It’s happened roughly ten times today already: My phone rings, and I innately know not to pick up. If I don’t know the number or am not expecting the call, I let it go to voicemail.
Well, I have 77 unchecked voicemails taunting me, all from telemarketers. There are missed calls from Zapata, Texas, Chicago, Illinois, Columbus, Mississippi, Los Angeles, California, cities all over the state of Georgia, and numerous “unknowns.”
I have visual voicemails offering me free trials, immediate paydays, cheaper health insurance, credit cards, and, most recently, in a twist of events, according to the robot leaving messages on my phone — whatever company “he” was affiliated with was reporting me to the police if I didn’t call back.
Where does this madness end? I know I’m not alone in my distress.
I’ve gotten to the point now where I just hit decline every time. I was once ambitious enough to block these numbers. But these invaders always returned despite my efforts.
A May 2019 Consumer Reports article titled “Mad About Robocalls” truly encapsulated the frustration and invasion of basic privacy and decency most everyone with a cellphone and landline faces. These spam calls are even coming through disguised as the cellphone owner’s personal number.
“By every measure the number of unwanted robocalls to our (cellphones) and landlines has reached an epidemic level, and if you think the crisis has grown exponentially worse in just the past year, that’s because it has,” the article relayed.
The stats prove it: In 2018, YouMail — a company that blocks and tracks robocalls — reported 48 billion robocalls to U.S. phones. That’s 1,500 calls per second. And a 56.8 percent increase since 2017.
Why is this happening?
Simple: It’s easier than ever. According to YouMail’s CEO Alex Quilici, “It’s become very easy and cheap to make an enormous number of calls, to the point where you don’t even need technical expertise. If I wanted to pick a borough in New York City and hit every person with a voicemail telling them to go visit some website, I can do it for a couple thousand bucks.”
Also, many fraudulent robocallers pay no heed to the Do Not Call Registry — a list intent to keep legal telemarketers from calling parties who have signed up to not be called.
These companies have no intention of playing by the rules and their whole basis is corrupt, as they wish to obtain identity or financial information.
Diligently, the Federal Trade Commission (FTC) does publish a daily list of blacklisted numbers.
“These are numbers that have received a significant number of consumer complaints that apps may use to help update their list of numbers to block,” Consumer Report’s article explained. “Many of these illegal robocalls originate from overseas criminal rings, according to the FTC, and they tend to target the elderly and recent immigrants because both are deemed more receptive to come-ons.”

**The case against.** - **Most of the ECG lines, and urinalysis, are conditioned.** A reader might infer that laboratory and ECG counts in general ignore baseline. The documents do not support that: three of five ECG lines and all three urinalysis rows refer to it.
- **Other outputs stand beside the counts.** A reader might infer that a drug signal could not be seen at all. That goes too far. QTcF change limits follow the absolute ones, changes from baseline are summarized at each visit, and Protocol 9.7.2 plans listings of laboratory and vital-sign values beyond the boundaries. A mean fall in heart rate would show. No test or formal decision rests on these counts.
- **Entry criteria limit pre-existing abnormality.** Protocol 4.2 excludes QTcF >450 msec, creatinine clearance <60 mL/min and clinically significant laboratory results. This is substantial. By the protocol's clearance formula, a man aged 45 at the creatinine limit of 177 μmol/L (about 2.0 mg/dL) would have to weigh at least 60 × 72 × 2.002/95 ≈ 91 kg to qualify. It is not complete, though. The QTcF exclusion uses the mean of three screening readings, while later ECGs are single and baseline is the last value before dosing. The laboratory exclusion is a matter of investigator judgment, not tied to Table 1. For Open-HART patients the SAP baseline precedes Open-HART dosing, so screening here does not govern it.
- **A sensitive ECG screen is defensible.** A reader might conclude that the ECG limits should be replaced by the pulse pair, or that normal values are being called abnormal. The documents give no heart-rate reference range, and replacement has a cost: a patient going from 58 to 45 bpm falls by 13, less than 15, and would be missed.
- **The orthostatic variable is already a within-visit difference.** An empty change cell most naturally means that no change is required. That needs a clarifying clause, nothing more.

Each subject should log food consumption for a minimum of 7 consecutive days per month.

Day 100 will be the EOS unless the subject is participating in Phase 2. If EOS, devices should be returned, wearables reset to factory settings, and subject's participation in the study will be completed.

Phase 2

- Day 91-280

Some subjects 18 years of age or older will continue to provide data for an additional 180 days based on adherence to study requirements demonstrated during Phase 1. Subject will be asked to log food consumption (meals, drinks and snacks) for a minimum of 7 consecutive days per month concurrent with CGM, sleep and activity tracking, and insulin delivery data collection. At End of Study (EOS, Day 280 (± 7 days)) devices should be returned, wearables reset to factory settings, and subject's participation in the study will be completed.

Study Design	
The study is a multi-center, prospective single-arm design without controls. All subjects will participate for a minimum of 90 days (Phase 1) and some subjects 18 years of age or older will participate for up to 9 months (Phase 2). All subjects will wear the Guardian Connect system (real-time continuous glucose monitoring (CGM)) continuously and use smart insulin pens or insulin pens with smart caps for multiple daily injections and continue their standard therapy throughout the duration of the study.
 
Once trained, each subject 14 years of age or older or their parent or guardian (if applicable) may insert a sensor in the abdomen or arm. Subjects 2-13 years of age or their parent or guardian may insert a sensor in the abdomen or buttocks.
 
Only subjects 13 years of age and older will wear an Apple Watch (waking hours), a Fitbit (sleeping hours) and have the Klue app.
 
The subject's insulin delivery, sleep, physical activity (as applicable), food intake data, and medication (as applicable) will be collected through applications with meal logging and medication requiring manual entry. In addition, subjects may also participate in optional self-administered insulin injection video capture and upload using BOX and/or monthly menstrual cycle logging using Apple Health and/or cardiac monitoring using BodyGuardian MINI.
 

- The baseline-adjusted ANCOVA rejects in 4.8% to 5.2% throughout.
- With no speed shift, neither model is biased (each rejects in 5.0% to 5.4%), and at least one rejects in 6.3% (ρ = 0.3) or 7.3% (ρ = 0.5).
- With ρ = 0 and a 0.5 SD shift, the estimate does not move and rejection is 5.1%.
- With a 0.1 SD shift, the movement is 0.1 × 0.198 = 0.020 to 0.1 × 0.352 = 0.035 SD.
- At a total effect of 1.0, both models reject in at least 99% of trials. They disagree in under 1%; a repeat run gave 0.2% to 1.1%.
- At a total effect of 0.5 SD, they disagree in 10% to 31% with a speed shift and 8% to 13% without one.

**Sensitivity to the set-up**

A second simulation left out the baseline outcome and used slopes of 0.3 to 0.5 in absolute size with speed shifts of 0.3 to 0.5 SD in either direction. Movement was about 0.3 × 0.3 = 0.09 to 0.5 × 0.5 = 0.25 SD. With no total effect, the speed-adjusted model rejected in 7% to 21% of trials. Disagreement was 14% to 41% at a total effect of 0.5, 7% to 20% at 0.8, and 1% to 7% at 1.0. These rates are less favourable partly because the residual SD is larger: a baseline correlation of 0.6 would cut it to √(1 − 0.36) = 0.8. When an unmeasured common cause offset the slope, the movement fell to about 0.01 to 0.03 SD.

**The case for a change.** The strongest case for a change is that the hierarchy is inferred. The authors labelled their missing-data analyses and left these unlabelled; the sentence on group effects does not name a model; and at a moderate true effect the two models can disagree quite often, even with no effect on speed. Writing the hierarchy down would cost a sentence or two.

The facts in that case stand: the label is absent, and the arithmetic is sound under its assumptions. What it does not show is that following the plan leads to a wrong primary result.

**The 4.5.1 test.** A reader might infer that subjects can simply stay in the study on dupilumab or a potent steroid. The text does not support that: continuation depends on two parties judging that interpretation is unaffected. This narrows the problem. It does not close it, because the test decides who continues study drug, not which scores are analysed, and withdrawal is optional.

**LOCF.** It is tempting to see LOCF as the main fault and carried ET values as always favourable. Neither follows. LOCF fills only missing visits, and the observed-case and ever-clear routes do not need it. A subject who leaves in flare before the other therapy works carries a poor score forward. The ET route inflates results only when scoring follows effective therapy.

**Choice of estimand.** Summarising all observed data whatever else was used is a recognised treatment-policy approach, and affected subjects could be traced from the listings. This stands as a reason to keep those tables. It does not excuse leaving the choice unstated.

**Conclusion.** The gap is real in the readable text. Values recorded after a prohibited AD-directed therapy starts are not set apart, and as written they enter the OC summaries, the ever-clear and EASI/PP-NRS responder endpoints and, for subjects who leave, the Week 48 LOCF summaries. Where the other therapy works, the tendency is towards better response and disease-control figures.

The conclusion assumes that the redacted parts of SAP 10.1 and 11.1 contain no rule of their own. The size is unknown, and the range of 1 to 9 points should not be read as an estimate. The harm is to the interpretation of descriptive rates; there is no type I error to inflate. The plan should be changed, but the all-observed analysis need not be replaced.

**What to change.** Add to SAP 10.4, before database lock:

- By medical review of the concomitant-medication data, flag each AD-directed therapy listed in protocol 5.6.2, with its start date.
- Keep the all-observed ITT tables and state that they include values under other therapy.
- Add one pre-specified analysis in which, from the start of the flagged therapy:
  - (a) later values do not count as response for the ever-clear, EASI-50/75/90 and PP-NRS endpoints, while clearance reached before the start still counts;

At present, there is no cure to the problem of illegal robocallers, but there is a solution on the horizon. Just as technology is the problem, technology may be the solution. According to Consumer Reports, Federal Communications Commission’s Chief Technology Officer Eric Burger, “Consumers can expect major phone carriers to begin to roll out a game-changing new system called STIR/SHAKEN this year.”
Callers whose message is purely informational are allowed.
- Your pharmacy/doctor’s office leaving an automated message.
- Prerecorded messages from charities, political parties and candidates to your home landline.
- Your child’s school relaying information.
Given that an actual person is calling you, autodialed telemarketing calls from a legitimate outfit to your home landline are also allowed. Prerecorded messages require written consent.
- These calls are only allowed between 8 a.m. and 9 p.m.
Finally, reminders to pay your bills are not prohibited. These calls require no prior consent and are not covered by the Do Not Call Registry.
Almost all autodialed or prerecorded calls made to your cellphone are not allowed, per the Telephone Consumer Protection Act (TPCA) — unless you have given your express permission beforehand to be contacted this way.
- These calls include charities, political parties, etc.
- Be extra diligent when you sign up for things and entering your phone number online. That may very well be the only “consent” these companies need to call you.
If the intent is to commit fraud, spoofed calls are illegal.
- But there is a caveat: As stated in the Consumer Reports article, “Certain spoofed calls are permitted. A women’s shelter is allowed to spoof a number to prevent an abuser from knowing a woman’s location. Police departments will also disguise their numbers when conducting investigations.”
In the meantime, what steps can we take to keep our sanity?
- I find it helpful to turn on my “do not disturb” setting while at work or at night for calls. This is a customizable option in that you can allow calls from selected people while this function is on.
- Keep on blocking. It won’t solve the problem, but, like fleas, “killing” any in the immediate area is a good thing to prevent further irritation.
- Find out what your cellular provider offers. Many have services that alert if an incoming call may be from a telemarketer and even detect and block calls from probable scammers. Visit your carrier’s website to see which services are free and the price of the more advanced options.
- Try downloading/testing a call-blocking app. Some common ones include Nomorobo ($2/month), Hiya, YouMail, Mr. Number, Robokiller and Truecaller.
By Helen Harris
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